- Ethanol demand is reduced in all three years (5,375 versus 5,475 million bushels in 2019/20, 5,575 versus 5,725 million bushels in 2020/21 and 5,625 versus 5,725 million bushels in 2021/22).
- Exports are reduced to reflect continuing trade difficulties (1,900 versus 2,050 million bushels in 2019/20, 2,350 versus 2,450 million bushels in 2021/22 and 2,400 versus 2,475 million bushels in 2021/22).
All of those changes will result in lower prices. In addition, a -0.75 standard deviation shock is placed on 2019/20 and a 0.50 standard deviation shock is placed on the 2021/22 price (see first line of Table 2). The fitted relationship estimates the price. Based on historical prices, the price for 2019/20 is -0.75 standard deviations from the expected price, and the price for 2021/22 is 0.50 standard deviations from the expected price as we would not expect the price to go below $3.00/bushel.
Table 3 shows a similar output for soybeans. Changes made to this scenario from the baseline are:
- Acres harvested are slightly lower in the adverse scenario in 2021/22 as compared to the baseline with low prices assumed to take some acreage out of production. (81.8 versus 82.2 million acres)
- Yield per acres is increased in 2020/21 and 2021/22 (52.6 versus 50.6 bushels per acre in 2020/21 and 52.1 versus 51.1 bushels per acre in 2021/22).
- Crushing was reduced (2,065 versus 2,115 million bushels in 2019/20, 2,050 versus 2,100 million bushels in 2020/21 and 2,080 versus 2,120 million bushels in 2021/22).
- Exports were reduced in all years (1,625 versus 1,775 million bushels in 2019/20, 1,700 versus 2,000 million bushels in 2020/21, and 1,900 versus 2,000 million bushels in 2021/22).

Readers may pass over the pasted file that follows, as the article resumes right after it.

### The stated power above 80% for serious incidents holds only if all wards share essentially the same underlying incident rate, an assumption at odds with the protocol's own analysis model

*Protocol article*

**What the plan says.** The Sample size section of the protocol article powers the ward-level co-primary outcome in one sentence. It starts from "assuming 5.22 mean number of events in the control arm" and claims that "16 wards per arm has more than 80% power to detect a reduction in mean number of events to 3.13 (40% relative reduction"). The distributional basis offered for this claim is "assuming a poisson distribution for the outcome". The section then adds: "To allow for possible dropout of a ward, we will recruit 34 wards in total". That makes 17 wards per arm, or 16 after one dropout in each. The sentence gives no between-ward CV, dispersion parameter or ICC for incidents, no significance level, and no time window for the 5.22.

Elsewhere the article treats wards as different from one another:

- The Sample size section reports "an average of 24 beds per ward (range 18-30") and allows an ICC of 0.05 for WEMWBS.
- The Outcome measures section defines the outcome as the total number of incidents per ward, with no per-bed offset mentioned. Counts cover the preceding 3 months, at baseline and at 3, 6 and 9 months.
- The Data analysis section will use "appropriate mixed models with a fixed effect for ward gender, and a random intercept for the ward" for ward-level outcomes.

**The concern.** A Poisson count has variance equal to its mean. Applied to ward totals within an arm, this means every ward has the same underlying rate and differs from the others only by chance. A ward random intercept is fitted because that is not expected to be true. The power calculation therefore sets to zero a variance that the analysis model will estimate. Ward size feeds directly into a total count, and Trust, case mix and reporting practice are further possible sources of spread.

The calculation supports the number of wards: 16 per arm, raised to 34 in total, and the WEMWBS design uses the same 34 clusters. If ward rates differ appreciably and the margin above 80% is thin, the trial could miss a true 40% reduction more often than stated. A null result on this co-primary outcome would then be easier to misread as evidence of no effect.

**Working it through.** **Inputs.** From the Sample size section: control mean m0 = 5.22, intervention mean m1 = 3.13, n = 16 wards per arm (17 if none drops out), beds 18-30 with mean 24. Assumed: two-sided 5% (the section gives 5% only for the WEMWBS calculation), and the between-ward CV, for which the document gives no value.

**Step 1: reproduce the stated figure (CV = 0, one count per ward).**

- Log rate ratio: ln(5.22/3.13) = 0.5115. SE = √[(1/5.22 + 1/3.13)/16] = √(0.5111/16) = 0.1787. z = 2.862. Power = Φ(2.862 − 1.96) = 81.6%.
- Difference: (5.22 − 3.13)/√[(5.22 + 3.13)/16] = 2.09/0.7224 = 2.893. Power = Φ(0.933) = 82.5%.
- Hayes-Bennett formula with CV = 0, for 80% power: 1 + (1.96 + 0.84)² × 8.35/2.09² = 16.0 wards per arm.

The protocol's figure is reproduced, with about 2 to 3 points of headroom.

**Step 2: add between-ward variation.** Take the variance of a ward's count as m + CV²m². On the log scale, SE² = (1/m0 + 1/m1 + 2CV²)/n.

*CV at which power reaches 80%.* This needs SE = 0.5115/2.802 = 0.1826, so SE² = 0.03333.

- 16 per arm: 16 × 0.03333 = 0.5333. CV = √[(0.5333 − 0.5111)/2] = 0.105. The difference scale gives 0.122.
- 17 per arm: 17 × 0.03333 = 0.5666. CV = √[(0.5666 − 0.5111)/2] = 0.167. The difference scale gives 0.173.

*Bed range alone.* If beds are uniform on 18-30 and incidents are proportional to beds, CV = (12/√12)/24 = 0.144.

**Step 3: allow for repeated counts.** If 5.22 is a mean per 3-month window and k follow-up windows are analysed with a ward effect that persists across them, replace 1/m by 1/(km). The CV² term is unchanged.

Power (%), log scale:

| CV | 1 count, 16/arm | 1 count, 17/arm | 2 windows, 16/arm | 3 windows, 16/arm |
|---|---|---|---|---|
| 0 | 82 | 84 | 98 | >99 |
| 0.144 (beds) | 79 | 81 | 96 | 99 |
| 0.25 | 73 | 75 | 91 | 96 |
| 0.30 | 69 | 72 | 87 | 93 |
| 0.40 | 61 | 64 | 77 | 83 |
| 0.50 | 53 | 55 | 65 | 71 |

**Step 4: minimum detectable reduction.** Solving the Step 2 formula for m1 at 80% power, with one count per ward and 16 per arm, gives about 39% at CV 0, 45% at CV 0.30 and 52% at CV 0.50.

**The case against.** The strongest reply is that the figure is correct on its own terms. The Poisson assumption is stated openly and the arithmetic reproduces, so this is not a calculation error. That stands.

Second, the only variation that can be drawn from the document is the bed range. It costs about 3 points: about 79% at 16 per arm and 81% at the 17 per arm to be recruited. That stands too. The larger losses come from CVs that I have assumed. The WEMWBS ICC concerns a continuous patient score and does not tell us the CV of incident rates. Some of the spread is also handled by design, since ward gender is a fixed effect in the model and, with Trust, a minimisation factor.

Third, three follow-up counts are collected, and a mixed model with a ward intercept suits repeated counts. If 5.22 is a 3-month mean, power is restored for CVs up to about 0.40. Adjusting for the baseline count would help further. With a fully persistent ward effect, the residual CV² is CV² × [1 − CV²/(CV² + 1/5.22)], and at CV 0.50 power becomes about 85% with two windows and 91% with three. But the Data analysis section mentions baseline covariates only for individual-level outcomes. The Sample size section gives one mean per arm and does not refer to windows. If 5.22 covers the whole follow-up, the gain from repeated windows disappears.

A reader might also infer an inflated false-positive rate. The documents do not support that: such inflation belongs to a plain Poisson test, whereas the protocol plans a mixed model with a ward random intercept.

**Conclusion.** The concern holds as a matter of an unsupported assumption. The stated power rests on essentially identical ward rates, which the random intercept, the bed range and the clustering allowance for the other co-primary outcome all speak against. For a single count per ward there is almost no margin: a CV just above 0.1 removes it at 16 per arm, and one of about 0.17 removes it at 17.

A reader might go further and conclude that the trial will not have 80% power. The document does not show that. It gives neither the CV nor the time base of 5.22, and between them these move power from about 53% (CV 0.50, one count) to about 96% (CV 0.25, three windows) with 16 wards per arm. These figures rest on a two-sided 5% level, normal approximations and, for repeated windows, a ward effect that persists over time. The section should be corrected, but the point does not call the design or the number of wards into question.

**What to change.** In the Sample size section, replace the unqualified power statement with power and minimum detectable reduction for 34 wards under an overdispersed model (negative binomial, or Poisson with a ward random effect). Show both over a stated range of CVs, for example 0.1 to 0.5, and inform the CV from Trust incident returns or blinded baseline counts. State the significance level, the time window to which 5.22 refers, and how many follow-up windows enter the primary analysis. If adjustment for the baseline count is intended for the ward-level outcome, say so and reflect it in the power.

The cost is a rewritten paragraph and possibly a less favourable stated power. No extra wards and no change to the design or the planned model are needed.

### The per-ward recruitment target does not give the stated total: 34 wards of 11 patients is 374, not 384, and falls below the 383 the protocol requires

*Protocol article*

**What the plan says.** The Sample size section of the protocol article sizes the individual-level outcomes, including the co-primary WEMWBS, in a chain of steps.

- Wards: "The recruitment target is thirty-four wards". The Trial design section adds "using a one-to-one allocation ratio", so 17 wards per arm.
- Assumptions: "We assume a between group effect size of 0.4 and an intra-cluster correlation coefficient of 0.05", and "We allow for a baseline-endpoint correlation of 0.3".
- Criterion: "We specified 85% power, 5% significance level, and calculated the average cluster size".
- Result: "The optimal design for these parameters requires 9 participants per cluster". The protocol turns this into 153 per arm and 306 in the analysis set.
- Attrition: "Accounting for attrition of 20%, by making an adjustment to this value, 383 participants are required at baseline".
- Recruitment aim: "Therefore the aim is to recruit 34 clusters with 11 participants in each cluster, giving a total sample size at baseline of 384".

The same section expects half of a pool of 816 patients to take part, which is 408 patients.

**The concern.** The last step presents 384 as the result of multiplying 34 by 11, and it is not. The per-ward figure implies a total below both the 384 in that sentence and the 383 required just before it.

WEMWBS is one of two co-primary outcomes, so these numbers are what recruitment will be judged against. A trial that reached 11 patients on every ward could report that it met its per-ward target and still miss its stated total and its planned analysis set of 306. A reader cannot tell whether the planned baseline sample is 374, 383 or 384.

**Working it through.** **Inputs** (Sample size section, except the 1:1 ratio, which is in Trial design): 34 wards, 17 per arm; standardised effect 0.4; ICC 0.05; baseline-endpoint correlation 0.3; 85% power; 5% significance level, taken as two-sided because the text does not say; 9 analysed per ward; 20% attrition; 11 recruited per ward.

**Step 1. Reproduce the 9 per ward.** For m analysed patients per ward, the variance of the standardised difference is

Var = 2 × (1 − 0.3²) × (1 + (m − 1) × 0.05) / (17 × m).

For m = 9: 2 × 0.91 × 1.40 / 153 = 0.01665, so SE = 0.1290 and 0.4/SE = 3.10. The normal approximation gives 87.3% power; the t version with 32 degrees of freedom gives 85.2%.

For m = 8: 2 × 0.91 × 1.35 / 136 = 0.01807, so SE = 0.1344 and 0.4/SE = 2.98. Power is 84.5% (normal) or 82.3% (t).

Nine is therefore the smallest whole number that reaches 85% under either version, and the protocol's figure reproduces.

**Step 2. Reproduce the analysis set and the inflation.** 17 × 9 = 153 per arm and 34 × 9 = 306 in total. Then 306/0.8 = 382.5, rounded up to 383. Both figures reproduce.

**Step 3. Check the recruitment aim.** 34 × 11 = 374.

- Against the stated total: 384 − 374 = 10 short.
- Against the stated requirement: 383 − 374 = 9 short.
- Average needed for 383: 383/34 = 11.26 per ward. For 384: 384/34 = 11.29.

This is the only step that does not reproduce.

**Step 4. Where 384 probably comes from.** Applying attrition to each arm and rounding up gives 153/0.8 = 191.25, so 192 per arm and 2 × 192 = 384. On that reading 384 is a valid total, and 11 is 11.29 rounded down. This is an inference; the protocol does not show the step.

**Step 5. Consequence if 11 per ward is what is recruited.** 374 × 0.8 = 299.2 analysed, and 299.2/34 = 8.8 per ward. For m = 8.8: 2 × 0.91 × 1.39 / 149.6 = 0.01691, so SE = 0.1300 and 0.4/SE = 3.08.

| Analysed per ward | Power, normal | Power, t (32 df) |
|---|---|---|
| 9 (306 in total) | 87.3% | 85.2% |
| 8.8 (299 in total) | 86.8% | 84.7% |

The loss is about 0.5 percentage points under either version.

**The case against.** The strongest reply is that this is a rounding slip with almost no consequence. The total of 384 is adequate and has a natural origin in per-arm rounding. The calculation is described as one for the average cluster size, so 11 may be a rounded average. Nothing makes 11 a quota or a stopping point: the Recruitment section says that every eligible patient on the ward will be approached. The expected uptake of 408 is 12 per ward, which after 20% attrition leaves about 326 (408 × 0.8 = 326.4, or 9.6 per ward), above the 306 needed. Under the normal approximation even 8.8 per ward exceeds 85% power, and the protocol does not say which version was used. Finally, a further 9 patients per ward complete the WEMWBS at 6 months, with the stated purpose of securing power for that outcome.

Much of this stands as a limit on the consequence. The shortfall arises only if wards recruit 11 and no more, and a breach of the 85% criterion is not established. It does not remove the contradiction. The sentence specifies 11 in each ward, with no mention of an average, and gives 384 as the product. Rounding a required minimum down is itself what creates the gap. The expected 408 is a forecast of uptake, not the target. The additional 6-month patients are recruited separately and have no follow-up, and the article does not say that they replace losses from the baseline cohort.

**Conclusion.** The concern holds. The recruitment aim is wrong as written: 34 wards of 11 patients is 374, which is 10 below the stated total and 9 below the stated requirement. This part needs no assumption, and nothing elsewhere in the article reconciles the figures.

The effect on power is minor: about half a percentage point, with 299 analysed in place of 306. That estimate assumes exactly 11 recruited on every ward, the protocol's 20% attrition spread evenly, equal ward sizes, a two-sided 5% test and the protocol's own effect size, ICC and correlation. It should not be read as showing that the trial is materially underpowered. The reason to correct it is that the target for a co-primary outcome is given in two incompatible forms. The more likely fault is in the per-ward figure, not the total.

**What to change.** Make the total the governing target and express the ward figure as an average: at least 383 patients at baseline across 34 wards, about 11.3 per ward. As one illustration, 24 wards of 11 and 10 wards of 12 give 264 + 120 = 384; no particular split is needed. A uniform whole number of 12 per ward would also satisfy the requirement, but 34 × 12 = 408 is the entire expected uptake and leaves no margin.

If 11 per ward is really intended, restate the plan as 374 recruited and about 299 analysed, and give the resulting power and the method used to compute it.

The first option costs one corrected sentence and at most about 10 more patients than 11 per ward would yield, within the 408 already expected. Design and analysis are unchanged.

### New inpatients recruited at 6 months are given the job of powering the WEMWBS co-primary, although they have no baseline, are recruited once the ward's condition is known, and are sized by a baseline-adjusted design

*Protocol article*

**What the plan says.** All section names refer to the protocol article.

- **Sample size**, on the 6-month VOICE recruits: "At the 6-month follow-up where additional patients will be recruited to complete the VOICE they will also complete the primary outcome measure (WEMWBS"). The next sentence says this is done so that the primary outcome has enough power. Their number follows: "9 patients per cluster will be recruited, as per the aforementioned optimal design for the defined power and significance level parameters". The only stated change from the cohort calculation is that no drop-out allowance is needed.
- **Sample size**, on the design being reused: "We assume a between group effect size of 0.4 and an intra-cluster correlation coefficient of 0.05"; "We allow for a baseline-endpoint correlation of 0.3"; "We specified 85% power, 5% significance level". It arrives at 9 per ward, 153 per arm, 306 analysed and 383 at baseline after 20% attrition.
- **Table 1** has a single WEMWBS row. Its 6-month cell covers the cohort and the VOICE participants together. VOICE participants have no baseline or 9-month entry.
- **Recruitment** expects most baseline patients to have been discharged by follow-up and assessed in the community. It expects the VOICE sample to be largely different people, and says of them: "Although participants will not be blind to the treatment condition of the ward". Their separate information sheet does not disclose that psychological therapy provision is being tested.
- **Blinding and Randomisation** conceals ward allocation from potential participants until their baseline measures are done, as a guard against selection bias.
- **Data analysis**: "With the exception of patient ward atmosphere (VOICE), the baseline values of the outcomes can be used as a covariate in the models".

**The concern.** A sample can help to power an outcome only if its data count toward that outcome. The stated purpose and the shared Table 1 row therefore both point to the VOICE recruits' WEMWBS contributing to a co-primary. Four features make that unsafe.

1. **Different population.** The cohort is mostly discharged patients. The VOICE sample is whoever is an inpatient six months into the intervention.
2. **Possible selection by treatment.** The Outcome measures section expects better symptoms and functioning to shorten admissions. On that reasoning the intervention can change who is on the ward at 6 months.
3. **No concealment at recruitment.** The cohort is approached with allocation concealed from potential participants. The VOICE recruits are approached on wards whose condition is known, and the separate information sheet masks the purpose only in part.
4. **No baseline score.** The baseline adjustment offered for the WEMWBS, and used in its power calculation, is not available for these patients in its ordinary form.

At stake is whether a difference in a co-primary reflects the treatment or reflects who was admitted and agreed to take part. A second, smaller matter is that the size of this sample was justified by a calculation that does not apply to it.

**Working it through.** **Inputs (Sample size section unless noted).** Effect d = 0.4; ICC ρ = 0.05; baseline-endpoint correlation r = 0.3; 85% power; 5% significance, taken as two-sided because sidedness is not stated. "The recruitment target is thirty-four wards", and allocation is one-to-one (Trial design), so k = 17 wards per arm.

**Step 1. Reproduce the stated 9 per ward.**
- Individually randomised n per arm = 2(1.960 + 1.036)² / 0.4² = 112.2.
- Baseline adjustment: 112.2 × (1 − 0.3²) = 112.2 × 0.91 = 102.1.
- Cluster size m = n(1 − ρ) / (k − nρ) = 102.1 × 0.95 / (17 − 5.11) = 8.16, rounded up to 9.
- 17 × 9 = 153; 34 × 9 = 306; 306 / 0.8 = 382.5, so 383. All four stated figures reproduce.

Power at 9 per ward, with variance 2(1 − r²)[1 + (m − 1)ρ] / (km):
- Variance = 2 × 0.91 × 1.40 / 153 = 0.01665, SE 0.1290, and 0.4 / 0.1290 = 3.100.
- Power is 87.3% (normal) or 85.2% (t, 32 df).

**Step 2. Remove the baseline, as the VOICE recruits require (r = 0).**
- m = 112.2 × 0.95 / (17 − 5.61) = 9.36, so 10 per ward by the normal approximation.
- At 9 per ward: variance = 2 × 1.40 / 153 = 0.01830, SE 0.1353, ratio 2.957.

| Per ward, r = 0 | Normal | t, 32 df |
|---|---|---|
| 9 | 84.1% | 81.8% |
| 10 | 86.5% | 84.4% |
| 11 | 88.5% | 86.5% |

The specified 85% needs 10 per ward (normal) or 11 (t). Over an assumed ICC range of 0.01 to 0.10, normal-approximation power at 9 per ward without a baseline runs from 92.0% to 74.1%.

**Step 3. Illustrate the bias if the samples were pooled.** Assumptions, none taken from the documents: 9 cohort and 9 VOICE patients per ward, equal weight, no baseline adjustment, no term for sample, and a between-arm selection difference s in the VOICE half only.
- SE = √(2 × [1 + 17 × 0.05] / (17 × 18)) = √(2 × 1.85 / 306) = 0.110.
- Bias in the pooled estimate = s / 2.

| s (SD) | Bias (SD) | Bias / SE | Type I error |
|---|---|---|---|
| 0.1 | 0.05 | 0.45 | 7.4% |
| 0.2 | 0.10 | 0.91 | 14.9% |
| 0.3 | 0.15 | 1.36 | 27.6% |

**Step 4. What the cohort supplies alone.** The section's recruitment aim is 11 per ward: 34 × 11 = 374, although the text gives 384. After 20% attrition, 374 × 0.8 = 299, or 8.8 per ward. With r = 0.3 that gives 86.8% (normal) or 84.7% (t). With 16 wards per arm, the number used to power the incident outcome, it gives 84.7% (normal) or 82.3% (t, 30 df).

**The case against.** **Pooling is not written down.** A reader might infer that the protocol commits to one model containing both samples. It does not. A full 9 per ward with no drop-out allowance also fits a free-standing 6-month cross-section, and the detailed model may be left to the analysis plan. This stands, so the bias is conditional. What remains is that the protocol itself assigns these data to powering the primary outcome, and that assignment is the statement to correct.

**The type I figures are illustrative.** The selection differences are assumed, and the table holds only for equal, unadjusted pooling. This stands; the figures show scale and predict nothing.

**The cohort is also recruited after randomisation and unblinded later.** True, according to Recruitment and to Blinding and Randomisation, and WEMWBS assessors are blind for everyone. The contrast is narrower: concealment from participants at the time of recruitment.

Again, all those changes result in reduced prices.
Summary and Commentary
Stress testing, not only from a lender’s perspective, but also from a farmer’s perspective can provide a better understanding of risks. A better understanding of the potential outcomes of these risks can help in planning and managing should they occur.
The adverse scenario arguably takes an already stressed outlook and adds further adversity. A series of stressful events, including U.S. recession, further export disruptions and supply/demand imbalances, was assumed in the above to create a scenario resulting in several years of sustained adverse prices. While this scenario is not likely, it is based on a plausible set of assumptions. Farmers and others may want to use these adverse prices in pro forma cash flows to analyze the stress that could result.
Note that the prices presented in both the baseline and adverse scenarios make no assumptions around Market Facilitation Payments (MFP). Similar to 2018, MFP payments will be a significant component of incomes in 2019. Without MFP payments, incomes are low even under baseline conditions. While the current trade situation results in very low prices, a continuation of MFP payments in 2020 could soften adverse financial results causes by lower prices.
Heidi Bubela is Analytics Manager at Compeer Financial (www.compeer.com) The Compeer Agricultural Scenario Builder described in this paper was developed at the University of Illinois.
Source: Heidi Bubela and Gary Schnitkey, Farmdocdaily